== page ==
First Up -- A Capacity for Innovation

New York start-up Ioxus Inc. takes on the energy challenge with a competitive spirit and a focus on lean manufacturing.

Investment in renewable energy, our political leaders keep telling us, is supposed to result in good-paying American jobs, stimulate old-fashioned American innovation, free us from our dependence on foreign oil and lead to a resurgence in U.S. manufacturing. That's a tall order for government and industry to fill, even without a recession clinging like a frightened child, but there is evidence that some U.S. companies are up to the challenge.

Take Ioxus Inc., a small start-up with 16 employees located in Oneonta, N.Y. The company was founded in 2006 by parent Custom Electronics to develop and produce ultracapacitors, an electrochemical energy storage device that can augment or even supplant batteries. While ultracapacitors have been available commercially since the late 1970s, the market for these devices has surged in recent years. Compared to batteries, explains Chad Hall, Ioxus' chief operations officer, ultracapacitors offer high power density, quick charging and discharging, stable operation in a wide temperature range, and the ability to cycle hundreds of thousands of times.

Michael Tentnowski, vice president of marketing for Ioxus, tells those unfamiliar with the technology to think of it like a bicyclist's water bottle. If the bottle is a battery, you squeeze it and only a little water, or power, comes out. But if the water bottle were an ultracapacitor, power is supplied in a rush as if you cut off the whole lid. Since ultracapacitors come on fast and strong, they are good at providing backup power if there is an interruption, or responding to peak demands.

"The ultracapacitor advantage is it provides for burst power," explains Hall. "If a factory turns on a large motor, there is a big requirement for peak power. The ultracapacitor can provide that peak power while allowing the fuel cell or grid line or battery to maintain a nice, steady output of energy which increases the life of those products."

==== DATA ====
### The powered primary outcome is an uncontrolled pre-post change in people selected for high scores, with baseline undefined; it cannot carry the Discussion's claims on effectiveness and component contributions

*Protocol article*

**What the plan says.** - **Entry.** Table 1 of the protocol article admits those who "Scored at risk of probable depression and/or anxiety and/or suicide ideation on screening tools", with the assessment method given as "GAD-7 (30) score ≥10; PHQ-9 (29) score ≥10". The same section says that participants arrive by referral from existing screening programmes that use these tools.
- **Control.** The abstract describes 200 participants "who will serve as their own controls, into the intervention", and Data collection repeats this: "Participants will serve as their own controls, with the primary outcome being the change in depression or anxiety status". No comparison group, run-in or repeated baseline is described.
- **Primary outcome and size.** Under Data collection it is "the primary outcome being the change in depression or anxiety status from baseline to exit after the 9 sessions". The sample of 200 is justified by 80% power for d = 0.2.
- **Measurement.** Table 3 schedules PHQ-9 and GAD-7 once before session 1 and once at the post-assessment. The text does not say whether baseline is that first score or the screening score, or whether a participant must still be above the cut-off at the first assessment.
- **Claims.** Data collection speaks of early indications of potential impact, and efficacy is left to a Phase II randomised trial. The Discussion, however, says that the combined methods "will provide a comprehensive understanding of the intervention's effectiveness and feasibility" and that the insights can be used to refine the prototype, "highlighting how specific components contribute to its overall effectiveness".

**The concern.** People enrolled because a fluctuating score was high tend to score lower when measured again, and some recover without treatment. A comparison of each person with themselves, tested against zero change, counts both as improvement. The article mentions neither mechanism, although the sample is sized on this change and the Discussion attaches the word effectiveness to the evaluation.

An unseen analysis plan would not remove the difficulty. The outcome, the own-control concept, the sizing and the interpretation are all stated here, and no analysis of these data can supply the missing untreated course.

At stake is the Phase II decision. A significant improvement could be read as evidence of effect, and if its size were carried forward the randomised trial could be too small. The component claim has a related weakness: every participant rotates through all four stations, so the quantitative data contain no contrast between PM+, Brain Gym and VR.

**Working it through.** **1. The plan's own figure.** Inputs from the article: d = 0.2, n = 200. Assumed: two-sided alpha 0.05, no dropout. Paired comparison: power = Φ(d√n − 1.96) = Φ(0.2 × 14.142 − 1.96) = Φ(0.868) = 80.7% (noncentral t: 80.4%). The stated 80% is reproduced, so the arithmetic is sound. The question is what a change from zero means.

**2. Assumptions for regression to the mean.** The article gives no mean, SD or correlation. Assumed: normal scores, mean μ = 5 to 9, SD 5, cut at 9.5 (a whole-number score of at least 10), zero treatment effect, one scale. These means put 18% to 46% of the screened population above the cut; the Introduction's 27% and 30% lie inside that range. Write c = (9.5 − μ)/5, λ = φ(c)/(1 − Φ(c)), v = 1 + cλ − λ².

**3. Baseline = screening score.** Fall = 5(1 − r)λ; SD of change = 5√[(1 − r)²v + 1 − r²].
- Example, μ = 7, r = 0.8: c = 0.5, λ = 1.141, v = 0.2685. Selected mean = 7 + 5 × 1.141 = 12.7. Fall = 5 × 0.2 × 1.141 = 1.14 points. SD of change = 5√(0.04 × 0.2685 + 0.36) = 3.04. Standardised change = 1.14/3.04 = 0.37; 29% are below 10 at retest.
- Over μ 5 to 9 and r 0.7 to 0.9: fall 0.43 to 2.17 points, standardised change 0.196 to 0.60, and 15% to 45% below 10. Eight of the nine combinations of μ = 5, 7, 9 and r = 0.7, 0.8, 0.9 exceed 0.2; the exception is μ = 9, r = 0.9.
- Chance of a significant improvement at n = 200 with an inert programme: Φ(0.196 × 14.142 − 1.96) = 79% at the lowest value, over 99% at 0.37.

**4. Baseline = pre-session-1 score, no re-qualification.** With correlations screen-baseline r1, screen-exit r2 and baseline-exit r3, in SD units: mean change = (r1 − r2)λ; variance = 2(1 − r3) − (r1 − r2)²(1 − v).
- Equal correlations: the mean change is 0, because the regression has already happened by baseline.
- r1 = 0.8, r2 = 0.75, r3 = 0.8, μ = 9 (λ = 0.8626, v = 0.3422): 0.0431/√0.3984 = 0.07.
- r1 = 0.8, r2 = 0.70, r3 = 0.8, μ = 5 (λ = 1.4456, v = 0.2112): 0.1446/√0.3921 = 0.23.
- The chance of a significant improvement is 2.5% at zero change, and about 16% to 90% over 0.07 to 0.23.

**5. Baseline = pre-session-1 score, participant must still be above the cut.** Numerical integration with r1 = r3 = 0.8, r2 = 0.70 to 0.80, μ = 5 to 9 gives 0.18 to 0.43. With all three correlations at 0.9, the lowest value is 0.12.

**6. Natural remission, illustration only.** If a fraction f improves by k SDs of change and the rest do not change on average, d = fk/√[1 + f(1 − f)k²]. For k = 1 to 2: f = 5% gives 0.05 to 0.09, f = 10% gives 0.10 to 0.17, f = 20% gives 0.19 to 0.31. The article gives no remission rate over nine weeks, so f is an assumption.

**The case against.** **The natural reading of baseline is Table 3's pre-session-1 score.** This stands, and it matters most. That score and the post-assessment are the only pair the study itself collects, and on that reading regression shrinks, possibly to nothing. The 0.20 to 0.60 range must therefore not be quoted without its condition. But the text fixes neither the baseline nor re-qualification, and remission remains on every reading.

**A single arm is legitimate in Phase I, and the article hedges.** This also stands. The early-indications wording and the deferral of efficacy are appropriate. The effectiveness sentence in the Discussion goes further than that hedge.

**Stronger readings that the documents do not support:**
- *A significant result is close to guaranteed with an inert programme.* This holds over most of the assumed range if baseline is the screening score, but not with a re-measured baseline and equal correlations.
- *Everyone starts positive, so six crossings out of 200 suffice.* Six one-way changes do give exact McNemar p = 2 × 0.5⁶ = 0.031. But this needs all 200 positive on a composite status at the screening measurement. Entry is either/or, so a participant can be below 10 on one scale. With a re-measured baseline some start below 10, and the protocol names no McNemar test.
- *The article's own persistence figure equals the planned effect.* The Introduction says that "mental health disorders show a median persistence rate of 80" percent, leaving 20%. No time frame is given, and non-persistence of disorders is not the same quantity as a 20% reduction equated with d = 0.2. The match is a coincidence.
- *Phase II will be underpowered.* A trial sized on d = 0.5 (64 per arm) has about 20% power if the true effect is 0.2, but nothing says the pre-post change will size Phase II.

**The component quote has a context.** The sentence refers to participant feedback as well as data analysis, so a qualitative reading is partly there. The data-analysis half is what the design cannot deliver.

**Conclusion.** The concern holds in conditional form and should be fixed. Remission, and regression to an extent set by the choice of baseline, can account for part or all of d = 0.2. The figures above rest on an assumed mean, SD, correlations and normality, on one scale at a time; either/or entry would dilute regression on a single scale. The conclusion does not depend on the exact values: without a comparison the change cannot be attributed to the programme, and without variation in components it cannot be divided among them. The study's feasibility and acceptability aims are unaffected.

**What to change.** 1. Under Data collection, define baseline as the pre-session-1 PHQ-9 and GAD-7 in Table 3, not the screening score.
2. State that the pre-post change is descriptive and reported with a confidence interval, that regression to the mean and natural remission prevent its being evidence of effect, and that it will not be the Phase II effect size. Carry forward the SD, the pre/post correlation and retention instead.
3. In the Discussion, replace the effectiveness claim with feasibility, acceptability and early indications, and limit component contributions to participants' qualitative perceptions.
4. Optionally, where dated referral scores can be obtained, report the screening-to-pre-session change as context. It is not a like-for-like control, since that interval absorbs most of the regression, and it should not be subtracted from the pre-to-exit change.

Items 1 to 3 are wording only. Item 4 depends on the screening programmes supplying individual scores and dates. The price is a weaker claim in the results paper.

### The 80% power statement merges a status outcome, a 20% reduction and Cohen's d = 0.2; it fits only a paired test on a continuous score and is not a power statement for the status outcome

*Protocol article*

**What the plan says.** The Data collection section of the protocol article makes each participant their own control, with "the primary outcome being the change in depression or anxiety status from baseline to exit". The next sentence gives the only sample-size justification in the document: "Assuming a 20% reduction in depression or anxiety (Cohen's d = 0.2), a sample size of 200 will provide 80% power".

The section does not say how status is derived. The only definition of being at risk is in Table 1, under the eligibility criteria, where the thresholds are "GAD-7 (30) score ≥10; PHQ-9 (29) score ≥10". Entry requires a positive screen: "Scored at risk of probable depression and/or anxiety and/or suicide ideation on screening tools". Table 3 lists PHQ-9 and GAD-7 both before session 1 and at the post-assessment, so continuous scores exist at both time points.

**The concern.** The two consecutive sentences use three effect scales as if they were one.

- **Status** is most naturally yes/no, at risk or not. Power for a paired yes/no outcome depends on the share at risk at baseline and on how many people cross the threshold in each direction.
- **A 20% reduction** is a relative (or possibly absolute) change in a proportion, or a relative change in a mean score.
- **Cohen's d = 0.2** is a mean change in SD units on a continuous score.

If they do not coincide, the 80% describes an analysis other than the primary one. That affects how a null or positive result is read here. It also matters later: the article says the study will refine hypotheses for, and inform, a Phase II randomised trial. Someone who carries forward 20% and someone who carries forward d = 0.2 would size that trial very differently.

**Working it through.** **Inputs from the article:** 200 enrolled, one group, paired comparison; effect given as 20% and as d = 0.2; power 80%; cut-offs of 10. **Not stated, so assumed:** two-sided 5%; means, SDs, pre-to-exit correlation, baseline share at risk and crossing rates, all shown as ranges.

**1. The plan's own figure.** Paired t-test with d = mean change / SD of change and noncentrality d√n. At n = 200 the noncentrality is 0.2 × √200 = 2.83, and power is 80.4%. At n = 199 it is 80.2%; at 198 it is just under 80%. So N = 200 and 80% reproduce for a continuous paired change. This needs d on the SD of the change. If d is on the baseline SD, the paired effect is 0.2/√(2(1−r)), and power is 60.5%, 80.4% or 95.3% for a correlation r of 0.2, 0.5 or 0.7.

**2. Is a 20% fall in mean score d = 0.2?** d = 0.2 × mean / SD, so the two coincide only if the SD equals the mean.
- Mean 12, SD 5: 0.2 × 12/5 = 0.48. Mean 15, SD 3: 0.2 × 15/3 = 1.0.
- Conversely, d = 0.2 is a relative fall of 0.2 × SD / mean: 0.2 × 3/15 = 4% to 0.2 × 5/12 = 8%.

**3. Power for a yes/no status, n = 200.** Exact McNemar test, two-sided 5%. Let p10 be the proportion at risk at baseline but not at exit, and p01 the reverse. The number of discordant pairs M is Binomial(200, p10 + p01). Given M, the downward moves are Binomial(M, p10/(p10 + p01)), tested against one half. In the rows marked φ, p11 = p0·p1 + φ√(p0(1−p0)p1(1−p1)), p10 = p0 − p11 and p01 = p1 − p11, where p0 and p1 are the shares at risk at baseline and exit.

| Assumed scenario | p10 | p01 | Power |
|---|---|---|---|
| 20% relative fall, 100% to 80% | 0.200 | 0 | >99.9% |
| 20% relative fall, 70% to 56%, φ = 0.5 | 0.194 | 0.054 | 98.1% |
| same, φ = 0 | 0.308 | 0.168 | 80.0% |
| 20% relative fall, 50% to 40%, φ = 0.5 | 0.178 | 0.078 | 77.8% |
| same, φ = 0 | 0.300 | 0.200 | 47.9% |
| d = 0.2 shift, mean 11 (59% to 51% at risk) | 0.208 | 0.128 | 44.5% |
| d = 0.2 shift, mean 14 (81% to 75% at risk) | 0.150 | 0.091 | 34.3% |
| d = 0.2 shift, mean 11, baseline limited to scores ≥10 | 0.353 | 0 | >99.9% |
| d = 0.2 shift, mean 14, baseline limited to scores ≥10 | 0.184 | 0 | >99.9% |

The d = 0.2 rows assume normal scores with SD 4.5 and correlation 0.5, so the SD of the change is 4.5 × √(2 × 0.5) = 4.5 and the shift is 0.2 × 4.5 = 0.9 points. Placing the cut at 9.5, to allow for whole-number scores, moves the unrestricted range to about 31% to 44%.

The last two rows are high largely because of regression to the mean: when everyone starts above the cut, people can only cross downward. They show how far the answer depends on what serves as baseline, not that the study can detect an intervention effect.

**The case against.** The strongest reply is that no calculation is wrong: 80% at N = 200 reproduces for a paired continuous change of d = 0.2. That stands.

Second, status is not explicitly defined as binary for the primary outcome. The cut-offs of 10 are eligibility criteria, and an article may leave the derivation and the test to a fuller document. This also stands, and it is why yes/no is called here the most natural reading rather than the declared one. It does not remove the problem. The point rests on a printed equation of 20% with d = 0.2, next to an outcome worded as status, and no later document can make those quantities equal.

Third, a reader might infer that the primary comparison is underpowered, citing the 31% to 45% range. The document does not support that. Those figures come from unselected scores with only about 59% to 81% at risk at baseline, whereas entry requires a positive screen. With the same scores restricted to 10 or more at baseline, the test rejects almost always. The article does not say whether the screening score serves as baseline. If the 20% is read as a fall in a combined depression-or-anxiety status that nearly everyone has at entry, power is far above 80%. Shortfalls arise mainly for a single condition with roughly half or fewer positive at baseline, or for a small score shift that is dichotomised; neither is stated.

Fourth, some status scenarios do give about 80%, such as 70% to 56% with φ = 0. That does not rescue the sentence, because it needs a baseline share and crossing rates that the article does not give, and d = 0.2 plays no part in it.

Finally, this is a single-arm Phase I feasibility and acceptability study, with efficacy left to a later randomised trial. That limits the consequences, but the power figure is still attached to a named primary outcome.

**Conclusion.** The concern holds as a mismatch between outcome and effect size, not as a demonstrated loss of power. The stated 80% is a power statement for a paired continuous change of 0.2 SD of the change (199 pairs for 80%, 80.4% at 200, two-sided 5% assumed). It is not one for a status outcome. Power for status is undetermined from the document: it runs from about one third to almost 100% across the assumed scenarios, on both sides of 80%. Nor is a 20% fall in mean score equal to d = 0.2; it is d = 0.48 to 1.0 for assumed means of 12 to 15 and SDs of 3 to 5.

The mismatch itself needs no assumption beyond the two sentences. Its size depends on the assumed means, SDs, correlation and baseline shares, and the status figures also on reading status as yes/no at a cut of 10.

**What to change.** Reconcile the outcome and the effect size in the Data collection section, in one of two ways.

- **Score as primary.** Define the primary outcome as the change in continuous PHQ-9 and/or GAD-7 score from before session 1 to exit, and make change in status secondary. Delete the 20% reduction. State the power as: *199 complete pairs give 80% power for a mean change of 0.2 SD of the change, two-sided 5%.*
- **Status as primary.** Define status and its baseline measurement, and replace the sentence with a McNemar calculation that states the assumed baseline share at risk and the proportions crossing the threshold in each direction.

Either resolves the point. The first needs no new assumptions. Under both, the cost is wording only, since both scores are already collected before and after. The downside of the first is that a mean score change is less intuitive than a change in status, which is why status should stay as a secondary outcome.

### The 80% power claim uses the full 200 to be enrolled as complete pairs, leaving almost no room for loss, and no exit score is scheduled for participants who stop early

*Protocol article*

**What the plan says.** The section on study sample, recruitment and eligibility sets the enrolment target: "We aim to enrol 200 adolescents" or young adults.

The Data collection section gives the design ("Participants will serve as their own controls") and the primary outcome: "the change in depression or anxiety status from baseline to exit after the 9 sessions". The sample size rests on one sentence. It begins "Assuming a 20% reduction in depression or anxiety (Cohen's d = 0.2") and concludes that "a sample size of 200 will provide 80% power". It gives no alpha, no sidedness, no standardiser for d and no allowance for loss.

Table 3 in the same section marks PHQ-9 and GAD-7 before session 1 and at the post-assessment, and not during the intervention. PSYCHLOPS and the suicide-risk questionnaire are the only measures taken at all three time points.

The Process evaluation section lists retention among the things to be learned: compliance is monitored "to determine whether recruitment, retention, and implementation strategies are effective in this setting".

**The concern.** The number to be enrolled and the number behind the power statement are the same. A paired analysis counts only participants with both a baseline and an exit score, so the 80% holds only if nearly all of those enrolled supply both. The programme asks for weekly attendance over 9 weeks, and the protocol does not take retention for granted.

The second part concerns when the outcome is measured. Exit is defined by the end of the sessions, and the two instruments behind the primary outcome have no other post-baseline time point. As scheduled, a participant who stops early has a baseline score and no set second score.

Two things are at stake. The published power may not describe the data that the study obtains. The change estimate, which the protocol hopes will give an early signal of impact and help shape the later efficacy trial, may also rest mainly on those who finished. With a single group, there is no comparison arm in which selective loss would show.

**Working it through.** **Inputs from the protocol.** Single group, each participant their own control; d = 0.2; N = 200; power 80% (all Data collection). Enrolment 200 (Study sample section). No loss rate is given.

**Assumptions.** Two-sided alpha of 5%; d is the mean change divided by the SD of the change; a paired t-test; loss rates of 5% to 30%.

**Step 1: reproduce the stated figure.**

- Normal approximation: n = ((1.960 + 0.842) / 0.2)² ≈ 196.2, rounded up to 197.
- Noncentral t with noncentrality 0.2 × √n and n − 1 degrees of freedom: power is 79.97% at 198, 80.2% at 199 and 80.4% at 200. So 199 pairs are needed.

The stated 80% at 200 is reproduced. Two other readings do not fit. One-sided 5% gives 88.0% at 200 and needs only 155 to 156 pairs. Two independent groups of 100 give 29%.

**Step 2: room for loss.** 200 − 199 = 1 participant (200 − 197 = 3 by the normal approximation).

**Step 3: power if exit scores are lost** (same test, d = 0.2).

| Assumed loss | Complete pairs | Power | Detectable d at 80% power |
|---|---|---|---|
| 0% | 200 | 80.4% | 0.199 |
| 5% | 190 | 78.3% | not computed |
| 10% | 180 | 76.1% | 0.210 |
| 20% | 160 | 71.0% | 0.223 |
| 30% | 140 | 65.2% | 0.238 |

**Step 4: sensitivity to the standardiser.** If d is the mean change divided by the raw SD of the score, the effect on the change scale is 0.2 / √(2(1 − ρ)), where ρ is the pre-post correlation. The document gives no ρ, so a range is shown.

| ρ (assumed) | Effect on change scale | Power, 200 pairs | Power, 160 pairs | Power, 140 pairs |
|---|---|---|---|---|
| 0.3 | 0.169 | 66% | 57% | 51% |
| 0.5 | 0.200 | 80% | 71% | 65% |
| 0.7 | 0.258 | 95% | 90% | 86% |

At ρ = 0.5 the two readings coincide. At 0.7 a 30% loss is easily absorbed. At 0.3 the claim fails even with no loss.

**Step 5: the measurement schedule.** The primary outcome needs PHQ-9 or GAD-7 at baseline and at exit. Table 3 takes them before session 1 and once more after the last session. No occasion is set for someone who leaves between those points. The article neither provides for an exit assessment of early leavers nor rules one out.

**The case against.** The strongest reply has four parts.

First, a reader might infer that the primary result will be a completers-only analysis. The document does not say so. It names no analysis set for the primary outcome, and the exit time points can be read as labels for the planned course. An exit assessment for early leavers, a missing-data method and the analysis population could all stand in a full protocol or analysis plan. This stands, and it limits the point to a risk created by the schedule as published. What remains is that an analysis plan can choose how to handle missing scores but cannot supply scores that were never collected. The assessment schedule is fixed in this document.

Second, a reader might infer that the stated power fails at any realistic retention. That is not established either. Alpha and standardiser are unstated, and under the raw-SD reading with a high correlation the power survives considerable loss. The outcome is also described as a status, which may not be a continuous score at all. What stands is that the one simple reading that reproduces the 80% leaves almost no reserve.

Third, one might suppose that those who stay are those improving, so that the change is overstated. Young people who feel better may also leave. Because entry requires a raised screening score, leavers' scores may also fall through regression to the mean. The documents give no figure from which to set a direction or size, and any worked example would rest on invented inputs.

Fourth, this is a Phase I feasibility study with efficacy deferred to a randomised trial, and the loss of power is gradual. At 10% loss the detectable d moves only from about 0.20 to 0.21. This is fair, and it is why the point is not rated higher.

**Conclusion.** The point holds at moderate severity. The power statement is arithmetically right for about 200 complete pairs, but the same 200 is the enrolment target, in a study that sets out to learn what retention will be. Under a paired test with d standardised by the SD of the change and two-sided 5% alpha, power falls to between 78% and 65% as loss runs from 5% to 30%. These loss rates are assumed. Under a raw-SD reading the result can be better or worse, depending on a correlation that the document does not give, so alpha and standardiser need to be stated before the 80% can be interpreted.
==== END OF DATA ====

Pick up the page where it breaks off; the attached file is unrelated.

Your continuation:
They also are well suited to a variety of renewable energy applications because of their cycle endurance. "As we move to a smart grid, there are a lot of different technologies -- wind, solar, wave generation -- that are all cyclic," Hall observes. "At one given point, wind is blowing and then it is not. You need energy storage and the capability to deliver energy when you need it. Almost all the renewable green technologies require an ultracapacitor to provide a real solution for the customer."

Ultracapacitors hold huge promise for transportation applications. For example, they can be used in hybrid buses to provide initial power as the bus starts up. This allows a relatively small diesel engine to be used to provide running power. When the bus brakes, the ultracapacitors can store regenerative energy. Hall said such an arrangement reduces nitrogen oxide emissions by 75% and increases fuel efficiency by 50%. Similarly, ultracapacitors can be used in hybrid electric cars to boost acceleration and reduce demand on batteries, significantly increasing their useful life.

Ioxus is in a field with such substantial players as Maxwell Technologies, NessCap, EEStor, Nippon Chemi-Con and Power Systems Co. Ioxus has 12 patent applications. Hall says the differentiator for its products is high power density. "We have more capacitance in a smaller area than the competition -- typically 30% more capacitance in 90% of the space," he claims.

Ioxus began commercial production in July. When asked about the view in some quarters that manufacturing in the U.S. faces bleak prospects, Hall, a lean manufacturing advocate, disagrees. "I don't have a sense that manufacturing in the U.S. is gloom and doom. I think we need to take a step back and get smarter and more creative. When you look at our company, we have created a higher-performing product in the U.S. that matches or beats Asian pricing." In an innovative technology arena, that is an old-fashioned formula for success.

Steve Minter is IW's chief editor. He is based in Cleveland.

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